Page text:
It was a very special day at the new Logan County Commission headquarters when Senator Art Kirkendoll and some special guests came back to Logan to say congratulations to four people for turning their lives around Friday.
Kirkendoll was joined by Mike Browning, who represented W.V Senator Joe Manchin, Robbie Queen, who represented U.S. Congressman Nick Rahall and Jenna Jeffery who represented U.S. Senator Jay Rockefeller in congratulating the graduates for their hard work and perseverance.
As Logan County Circuit Judge Eric O’Briant noted, the Logan County Drug Court and Day Report programs would not be possible were it not for help from West Virginia’s Washington coalition. Browning, a former editor for the Logan Banner, said he was always glad to be back in Logan on behalf of Sen. Manchin and that he was especially pleased with the progress shown by people in the Drug Court programs.
The new County Commission facility was packed for this year’s Logan County Drug Court graduation which saw two adults and two juveniles successfully complete their long term treatment and rehabilitative programs. Those present included caseworkers, therapists, probation officers and staff members along with drug court clients from both the Adult Drug Court program and the Juvenile Drug Court program in Logan County.
Queen read a letter of thanks from Rahall who noted that the Drug Court programs in West Virginia have proven to be a model approach to treating the drug epidemic that has struck families across the state and nation. Jeffery read a letter from Rockefeller saying the candidates for drug court were to be congratulated for their hard work and that their families were also to be thanked for showing support for their loved ones to change their lives. Browning said Manchin sent his thanks to the candidates who were working hard and the staff members and court officers who were helping them rebuild their lives by getting them off drugs and back into the world as sober, hard working citizens.
“Most of the funding for our drug court programs comes from the federal government,” Judge O’Briant noted. “We could not do this without federal assistance.”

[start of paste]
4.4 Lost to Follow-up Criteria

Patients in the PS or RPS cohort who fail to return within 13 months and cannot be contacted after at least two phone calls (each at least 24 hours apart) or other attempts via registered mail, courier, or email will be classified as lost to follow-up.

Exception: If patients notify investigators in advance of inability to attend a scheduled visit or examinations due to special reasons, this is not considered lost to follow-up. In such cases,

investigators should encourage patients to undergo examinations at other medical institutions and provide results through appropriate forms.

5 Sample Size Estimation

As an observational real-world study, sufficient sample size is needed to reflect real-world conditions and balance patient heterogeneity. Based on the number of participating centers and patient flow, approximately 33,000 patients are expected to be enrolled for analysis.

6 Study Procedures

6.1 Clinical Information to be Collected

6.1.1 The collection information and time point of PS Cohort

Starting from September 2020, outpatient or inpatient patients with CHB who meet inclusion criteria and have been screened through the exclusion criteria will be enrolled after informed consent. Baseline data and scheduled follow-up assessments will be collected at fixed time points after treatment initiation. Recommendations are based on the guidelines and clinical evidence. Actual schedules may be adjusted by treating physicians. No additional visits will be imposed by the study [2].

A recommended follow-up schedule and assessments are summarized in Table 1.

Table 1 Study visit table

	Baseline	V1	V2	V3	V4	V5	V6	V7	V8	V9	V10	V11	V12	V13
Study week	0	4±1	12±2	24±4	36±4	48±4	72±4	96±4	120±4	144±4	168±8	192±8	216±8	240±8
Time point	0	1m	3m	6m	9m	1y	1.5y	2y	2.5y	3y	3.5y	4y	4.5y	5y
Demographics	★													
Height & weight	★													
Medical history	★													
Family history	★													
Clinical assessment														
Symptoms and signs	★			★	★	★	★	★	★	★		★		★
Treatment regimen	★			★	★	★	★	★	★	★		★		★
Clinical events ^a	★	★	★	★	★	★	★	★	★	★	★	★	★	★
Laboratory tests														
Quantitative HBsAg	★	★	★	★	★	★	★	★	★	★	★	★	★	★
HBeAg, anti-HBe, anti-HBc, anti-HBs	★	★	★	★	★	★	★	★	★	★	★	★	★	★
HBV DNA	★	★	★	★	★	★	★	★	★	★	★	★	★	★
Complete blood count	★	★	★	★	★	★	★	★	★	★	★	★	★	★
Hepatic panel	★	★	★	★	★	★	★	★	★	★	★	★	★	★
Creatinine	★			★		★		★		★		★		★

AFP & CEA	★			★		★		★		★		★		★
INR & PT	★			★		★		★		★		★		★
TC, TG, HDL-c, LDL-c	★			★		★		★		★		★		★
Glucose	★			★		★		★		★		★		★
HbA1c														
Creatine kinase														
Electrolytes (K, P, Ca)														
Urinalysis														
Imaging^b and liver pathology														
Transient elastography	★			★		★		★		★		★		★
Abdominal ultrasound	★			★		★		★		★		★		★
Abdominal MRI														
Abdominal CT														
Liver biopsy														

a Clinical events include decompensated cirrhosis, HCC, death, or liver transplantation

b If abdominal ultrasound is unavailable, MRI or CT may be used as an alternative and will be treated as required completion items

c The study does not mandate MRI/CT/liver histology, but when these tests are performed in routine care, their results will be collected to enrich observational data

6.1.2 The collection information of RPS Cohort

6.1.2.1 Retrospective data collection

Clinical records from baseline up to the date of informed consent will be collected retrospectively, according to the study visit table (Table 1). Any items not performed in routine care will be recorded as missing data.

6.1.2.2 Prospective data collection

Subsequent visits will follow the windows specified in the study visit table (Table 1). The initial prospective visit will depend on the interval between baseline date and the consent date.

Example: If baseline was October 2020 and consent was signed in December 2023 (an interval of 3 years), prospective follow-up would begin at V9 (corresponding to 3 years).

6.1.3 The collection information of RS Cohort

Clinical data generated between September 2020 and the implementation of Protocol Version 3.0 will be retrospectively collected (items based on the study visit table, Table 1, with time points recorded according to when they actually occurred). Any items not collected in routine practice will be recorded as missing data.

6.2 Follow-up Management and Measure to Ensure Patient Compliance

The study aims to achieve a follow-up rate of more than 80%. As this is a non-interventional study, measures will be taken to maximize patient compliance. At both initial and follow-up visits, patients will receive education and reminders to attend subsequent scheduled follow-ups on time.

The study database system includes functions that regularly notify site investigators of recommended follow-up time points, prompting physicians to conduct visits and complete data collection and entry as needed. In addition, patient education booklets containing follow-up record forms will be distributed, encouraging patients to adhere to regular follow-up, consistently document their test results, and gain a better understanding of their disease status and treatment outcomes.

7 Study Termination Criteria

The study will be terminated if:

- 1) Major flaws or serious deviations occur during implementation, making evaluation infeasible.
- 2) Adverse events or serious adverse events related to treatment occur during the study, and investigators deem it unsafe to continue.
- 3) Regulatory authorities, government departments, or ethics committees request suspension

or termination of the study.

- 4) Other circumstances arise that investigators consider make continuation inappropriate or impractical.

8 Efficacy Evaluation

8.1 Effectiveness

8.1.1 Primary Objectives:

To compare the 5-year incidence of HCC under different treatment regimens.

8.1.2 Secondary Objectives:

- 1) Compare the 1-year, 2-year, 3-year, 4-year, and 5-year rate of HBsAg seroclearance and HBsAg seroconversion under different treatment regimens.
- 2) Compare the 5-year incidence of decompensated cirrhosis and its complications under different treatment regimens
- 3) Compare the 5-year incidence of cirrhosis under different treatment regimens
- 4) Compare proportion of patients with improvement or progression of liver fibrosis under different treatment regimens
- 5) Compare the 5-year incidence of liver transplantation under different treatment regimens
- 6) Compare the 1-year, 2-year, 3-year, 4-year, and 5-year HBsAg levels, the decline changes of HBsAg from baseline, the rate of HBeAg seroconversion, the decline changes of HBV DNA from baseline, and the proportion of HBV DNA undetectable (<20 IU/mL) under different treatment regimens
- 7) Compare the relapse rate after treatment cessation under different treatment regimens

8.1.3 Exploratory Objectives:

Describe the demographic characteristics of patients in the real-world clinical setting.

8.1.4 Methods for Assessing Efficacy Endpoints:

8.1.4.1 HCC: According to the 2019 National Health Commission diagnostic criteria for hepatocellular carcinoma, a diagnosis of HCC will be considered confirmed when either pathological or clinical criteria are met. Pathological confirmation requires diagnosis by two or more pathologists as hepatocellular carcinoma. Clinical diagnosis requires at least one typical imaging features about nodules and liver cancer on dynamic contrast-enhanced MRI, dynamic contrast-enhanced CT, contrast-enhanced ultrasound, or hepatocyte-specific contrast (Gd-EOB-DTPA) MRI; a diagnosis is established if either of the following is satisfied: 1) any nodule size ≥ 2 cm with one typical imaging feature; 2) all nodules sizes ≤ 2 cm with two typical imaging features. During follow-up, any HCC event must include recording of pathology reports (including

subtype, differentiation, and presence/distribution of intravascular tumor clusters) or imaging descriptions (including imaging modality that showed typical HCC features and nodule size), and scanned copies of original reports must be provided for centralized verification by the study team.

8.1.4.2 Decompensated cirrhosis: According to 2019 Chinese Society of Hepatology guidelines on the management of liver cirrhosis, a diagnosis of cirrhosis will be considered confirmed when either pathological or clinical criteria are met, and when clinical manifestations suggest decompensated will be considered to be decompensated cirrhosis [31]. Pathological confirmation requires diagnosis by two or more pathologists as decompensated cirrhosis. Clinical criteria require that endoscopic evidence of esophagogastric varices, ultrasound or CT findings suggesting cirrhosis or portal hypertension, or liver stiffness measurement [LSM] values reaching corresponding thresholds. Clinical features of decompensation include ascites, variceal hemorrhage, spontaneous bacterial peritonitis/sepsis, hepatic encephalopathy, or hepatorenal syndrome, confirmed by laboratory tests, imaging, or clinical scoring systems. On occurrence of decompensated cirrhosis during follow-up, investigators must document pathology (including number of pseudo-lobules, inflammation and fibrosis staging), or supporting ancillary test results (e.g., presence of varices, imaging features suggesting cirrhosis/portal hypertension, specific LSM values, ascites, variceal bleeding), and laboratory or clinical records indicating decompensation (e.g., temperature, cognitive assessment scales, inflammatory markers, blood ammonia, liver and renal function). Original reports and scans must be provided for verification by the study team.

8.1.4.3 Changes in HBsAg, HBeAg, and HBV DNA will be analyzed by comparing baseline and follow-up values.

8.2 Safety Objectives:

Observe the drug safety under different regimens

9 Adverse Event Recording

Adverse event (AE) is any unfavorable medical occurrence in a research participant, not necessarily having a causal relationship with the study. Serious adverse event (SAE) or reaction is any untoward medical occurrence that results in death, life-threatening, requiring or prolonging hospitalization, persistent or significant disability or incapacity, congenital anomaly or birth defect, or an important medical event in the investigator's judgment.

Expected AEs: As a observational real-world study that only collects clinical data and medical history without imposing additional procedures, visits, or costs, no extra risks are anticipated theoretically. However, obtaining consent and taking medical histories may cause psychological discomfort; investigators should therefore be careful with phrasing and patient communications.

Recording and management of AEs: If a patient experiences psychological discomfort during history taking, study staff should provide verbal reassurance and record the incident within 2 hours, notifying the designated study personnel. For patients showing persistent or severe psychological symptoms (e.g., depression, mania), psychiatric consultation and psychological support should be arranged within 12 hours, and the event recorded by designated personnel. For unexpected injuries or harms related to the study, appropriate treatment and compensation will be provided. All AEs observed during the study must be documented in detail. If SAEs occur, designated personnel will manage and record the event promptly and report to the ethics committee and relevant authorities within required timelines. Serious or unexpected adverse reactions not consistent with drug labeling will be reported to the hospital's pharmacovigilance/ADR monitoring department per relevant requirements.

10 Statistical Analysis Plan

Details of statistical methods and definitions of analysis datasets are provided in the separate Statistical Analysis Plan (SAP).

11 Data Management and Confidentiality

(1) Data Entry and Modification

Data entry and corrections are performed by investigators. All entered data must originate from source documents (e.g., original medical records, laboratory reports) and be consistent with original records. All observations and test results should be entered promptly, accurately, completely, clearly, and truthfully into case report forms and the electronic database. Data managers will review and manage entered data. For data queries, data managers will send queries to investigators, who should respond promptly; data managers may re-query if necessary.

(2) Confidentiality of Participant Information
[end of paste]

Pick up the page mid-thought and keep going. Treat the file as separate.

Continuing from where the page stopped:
O’Briant introduced Kirkendoll who discussed the origins of the Logan Drug Court and Day Report programs.
Kirkendoll said that the programs had created a vision for people to change for the better and that they came about at a time when alternative treatment programs were limited at best and the old system did not seem to be helping people with substance abuse problems who were caught up in the criminal justice system to get clean and sober and back on track with their lives. Kirkendoll said that in order to deal with the drug related crime problem it was necessary to approach people with addiction problems in a different way. He and others at the Logan County Courthouse from probation officials to judges and attorneys traveled and looked at different approaches to that problem and brought them back to Logan to see if they would work.
“If you want to see your neighbor, or your community get better, you have to get personally involved,” Kirkendoll said. “You have to take these problems personally and you have to work to make things better….I implore you to realize that you have to want to do better.”
Kirkendoll said that by wanting a better life and by being willing to do the hard work the programs require a person can make a better life for themselves and their families.
“We see too many people…Too many kids who have overdosed and are dead,” he added. “When I see these graduates it tells me that the hard work and effort and expense are worth it.”
Kirkendoll also thanked judges O’Briant and Roger Perry for championing the programs and putting much time and effort into their successes. He urged other clients present that day to become success stories as well.
Mike Lacey with the West Virginia Department of Probation discussed the origins of Drug Courts in Southern West Virginia noting that it started first with a Juvenile Drug Court program in Cabell County, followed by programs in Wayne and Logan Counties. Lacey said there are currently 29 Adult and Juvenile Drug Court programs in the Mountain State and that there will be more to come in the next year.
“When you look at the statistics for people who have gone through the drug court programs, compared to people who have not, the numbers of people who have been successful thanks to these programs and who have avoided recidivism really stands out,” Lacey said.
According to studies 60-80 percent of unsupervised drug offenders commit a new crime after being released from incarceration. Without supervision, 60-80 percent also drops out of treatment programs prematurely. However, in a national study of more than 2,000 graduates from over 90 Drug Courts, the average recidivism rate was only 16 percent in the first year after leaving the program. Drug Courts are six times more likely to keep offenders in treatment long enough for them to get better.